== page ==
I soon realized I had to be equally vigilant about Kenny’s care. His injury had left him with near-total amnesia and great difficulty speaking. Doctors and therapists worked hard with him. Some were incredibly dedicated. But there were many patients on the ward, and the staff was pulled in many directions.


Sometimes, doctors even had to accompany politicians and other VIPs touring the floor to visit wounded soldiers. As soon as they left I returned to a routine I’d developed. I got Kenny out of bed, washed him, took him around the ward and pointed out rooms with other Marines.

No subject got him talking like his fellow Marines. The week’s highlight was Sunday phone calls from the 15 men he’d commanded in Iraq. That, or me renting movies or talking about Tasha and Alishia.

As weeks went by I felt more confident. I learned every aspect of Kenny’s care, to the point I could do it when nurses weren’t available. I learned enough medical terms to talk knowledgeably with doctors—me, an aerobics teacher!

And I got savvy enough to request a copy of every piece of paper added to Kenny’s medical record. When a new doctor or therapist came in asking Kenny questions he’d answered a thousand times before—or couldn’t answer at all—I pulled out my records and pointed straight to the information.

Just as I was getting the hang of things,  Kenny was transferred to a VA rehabilitation hospital in Palo Alto, California. We were flown in a military transport plane. I had just gotten him settled into his room when a nurse said, “Visiting hours are from 1 to 7 p.m.”

I looked at her, surprised. “I’m sorry, I’m not a visitor. I’m Sgt. Sargent’s wife and have been at his bedside for the last month. He has amnesia. I assumed I’d be sleeping here.”

“Ma’am, here’s a list of nearby hotels.” As I left, I saw Kenny’s eyes widen with fear. I spent an anxious, maddening night at the Hometel, a place for vets to stay during hospital procedures. Not even prayer brought clear answers. My thoughts kept drifting back to myself, to the struggles we’d already been through. It was as if God were saying, Stay strong, Tonia.

At the hospital the next day, I found Kenny still looking terrified. I paged the nurse. “I don’t mean to be a nuisance,” I said, “but there has to be some way for me to stay with my husband. This is a whole new environment for him. I’m the only one he recognizes. What can I do?”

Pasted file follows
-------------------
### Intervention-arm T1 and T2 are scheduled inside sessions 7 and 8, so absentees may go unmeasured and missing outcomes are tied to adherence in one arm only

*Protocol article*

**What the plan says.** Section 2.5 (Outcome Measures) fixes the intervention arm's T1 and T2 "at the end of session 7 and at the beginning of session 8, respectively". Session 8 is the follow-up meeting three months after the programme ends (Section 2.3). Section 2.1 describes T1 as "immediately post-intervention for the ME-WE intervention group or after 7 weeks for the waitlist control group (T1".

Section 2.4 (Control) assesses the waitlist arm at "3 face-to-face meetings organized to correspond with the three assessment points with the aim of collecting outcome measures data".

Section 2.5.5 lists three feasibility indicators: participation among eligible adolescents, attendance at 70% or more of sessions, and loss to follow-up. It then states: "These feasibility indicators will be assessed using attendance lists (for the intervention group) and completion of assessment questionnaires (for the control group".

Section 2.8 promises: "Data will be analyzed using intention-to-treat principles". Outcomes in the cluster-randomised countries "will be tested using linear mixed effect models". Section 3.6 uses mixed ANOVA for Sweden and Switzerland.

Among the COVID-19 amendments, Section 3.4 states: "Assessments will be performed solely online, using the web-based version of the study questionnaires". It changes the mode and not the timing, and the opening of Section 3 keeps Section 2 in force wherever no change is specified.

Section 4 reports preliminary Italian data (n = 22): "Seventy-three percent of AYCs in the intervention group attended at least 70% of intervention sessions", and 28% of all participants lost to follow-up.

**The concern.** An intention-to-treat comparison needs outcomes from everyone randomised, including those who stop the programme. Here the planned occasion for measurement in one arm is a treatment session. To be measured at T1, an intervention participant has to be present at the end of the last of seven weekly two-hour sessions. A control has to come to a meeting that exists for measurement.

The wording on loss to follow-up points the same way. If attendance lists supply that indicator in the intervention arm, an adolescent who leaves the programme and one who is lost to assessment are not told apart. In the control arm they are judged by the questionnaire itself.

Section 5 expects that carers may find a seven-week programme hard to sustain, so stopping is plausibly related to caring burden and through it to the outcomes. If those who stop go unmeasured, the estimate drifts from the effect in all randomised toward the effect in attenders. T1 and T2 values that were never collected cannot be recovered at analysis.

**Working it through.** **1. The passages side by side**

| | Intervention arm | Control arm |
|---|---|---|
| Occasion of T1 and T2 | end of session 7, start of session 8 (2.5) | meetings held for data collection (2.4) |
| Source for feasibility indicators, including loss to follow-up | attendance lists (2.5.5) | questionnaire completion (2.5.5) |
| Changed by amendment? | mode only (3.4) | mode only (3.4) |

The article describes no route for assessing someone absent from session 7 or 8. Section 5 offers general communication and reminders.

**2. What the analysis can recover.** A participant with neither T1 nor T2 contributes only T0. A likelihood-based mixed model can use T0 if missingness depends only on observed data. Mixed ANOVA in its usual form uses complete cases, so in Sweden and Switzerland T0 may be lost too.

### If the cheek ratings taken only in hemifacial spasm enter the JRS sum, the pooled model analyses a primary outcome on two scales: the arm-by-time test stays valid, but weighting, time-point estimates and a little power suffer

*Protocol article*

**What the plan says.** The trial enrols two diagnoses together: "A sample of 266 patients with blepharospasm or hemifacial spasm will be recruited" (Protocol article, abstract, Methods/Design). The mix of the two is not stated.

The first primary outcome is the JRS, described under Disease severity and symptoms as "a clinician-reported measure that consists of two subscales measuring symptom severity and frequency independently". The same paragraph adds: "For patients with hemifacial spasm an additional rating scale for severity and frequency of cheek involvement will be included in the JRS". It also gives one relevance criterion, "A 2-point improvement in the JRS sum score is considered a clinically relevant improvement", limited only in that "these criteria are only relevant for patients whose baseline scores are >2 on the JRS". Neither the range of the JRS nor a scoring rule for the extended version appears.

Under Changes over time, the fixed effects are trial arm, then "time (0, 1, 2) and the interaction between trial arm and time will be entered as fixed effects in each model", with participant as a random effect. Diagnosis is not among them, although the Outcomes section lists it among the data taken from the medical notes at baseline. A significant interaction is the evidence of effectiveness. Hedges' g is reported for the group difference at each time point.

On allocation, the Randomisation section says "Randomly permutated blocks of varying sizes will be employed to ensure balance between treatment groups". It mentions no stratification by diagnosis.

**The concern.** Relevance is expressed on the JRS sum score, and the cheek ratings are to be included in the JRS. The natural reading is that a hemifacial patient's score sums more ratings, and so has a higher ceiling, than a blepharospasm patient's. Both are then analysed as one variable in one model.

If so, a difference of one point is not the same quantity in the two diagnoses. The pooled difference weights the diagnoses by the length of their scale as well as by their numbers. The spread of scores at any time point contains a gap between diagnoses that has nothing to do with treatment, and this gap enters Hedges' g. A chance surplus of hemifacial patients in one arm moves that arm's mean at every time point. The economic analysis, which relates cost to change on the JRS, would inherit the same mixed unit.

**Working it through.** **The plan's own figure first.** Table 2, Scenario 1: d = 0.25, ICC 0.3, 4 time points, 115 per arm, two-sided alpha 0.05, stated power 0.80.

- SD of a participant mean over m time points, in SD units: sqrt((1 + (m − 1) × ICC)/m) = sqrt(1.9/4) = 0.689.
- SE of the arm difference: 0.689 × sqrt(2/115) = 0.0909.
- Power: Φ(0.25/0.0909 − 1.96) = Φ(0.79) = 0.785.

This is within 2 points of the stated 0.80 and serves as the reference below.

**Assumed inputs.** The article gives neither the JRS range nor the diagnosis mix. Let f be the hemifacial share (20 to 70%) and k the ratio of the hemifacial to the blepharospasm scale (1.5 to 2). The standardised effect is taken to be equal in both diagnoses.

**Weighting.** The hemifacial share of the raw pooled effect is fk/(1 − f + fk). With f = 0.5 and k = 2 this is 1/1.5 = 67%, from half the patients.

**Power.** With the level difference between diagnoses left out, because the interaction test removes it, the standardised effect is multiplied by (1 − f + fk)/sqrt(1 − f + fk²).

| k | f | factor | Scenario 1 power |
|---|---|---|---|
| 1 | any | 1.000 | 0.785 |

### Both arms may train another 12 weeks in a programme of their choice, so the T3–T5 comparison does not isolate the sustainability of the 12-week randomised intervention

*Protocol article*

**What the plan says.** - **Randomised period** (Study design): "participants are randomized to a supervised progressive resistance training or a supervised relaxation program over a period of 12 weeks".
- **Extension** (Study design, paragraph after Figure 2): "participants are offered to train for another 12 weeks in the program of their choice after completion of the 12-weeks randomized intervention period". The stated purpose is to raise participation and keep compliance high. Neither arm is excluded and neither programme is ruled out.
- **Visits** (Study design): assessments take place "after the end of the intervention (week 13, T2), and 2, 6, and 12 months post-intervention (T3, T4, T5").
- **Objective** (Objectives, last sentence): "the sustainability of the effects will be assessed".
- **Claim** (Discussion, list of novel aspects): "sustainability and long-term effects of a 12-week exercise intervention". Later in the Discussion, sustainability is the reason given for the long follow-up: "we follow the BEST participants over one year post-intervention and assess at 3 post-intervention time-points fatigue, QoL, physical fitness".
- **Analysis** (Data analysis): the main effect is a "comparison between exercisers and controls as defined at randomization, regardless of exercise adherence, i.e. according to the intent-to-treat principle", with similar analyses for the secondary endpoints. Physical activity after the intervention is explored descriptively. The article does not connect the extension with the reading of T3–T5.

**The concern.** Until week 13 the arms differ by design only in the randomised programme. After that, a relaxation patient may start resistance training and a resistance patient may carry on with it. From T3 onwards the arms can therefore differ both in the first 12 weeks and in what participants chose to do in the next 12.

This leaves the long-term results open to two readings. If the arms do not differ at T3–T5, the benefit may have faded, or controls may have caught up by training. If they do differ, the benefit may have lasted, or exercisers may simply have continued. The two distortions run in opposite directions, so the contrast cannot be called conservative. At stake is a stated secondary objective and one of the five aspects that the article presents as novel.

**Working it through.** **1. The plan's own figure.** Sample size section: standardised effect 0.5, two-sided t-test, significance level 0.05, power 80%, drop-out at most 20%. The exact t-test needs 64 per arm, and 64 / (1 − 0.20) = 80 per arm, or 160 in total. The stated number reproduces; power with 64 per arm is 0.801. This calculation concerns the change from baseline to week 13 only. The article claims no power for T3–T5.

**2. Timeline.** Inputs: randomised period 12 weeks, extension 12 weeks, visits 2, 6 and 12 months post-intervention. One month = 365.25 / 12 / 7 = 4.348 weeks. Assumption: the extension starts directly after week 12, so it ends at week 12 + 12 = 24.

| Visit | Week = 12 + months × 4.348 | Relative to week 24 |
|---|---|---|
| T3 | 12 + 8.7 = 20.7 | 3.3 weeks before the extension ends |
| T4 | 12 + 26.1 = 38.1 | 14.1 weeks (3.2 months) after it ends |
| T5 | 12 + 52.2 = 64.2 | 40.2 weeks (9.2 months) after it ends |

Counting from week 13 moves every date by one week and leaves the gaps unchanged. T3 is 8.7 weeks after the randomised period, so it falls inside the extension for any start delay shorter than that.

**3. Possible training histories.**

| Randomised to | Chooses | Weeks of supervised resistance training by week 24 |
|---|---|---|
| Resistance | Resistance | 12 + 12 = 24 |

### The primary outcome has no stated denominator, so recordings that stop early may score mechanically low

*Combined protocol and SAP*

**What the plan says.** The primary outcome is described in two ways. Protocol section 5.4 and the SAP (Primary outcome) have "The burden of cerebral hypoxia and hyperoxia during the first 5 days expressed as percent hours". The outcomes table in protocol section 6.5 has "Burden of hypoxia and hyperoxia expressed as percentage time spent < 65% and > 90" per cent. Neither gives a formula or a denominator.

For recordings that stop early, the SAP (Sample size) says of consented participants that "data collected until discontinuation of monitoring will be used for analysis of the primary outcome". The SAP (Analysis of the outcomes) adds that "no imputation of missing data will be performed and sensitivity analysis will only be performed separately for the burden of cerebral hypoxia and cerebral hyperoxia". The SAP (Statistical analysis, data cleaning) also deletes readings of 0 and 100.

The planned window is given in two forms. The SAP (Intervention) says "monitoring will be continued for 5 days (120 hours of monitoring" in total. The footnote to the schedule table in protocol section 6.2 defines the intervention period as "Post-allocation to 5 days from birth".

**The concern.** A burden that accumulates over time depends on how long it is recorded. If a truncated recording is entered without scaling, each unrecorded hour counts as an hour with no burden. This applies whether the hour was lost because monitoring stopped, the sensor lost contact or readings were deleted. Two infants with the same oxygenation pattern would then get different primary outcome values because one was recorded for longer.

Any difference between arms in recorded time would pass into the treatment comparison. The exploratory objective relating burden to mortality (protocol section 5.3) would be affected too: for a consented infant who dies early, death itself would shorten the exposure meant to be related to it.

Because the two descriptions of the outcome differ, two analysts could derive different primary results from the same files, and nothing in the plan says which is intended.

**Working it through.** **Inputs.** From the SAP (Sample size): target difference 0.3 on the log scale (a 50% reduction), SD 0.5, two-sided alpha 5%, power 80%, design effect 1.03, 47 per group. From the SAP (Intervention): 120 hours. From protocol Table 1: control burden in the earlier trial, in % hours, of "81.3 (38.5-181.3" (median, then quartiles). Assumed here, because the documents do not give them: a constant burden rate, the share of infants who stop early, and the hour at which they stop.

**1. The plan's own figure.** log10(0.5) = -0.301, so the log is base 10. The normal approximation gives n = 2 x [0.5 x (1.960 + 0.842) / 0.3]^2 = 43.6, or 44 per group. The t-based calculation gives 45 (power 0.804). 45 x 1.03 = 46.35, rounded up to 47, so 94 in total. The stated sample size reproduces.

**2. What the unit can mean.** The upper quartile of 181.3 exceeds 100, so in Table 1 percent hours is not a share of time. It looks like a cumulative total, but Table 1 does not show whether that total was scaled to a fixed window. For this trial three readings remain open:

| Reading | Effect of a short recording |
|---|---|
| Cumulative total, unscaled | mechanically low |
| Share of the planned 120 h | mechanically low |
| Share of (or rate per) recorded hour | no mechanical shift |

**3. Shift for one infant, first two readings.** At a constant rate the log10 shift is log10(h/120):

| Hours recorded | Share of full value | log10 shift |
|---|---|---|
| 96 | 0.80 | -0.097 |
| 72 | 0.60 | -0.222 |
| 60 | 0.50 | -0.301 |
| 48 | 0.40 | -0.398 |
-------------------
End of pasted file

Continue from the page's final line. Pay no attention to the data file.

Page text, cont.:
“You can visit during visiting hours.”

A neuropsychologist came in. “Ma’am,” she said, and her voice sounded tired, as if she had a job to do and I was making it harder, “this is your husband’s rehabilitation, not yours. It would be better if you left the work to us. Think of him as being away on a deployment.”

I looked at her, at the nurse. They showed no signs of yielding. Disappointment and anger came over me. What could I do to make them understand? Kenny was better because I’d helped with his care. I glanced at Kenny. His eyes were still frightened.


But I saw something else in them too. A glimmer of fight. A glimmer of Kenny, the proud Marine. I thought about myself, a Marine wife. What did that mean? Well, more than I used to think it did. I had already mastered one hospital. Kenny and I had come this far.

Now was not the time to back down. Stay strong, Tonia. I took a deep breath. “I am going to be by my husband’s side. If you won’t help me do that, I’ll find someone who will,” I said.

And that’s what I did. I contacted the local Marine Corps Reserve unit.

I pulled out business cards I’d collected from VIP visitors to Bethesda and called congressional offices. I signed up as a hospital volunteer, giving me no restricted visiting hours. And I offered to help the hospital raise money to build more housing for patients’ loved ones. In short, I became an advocate. I went to war.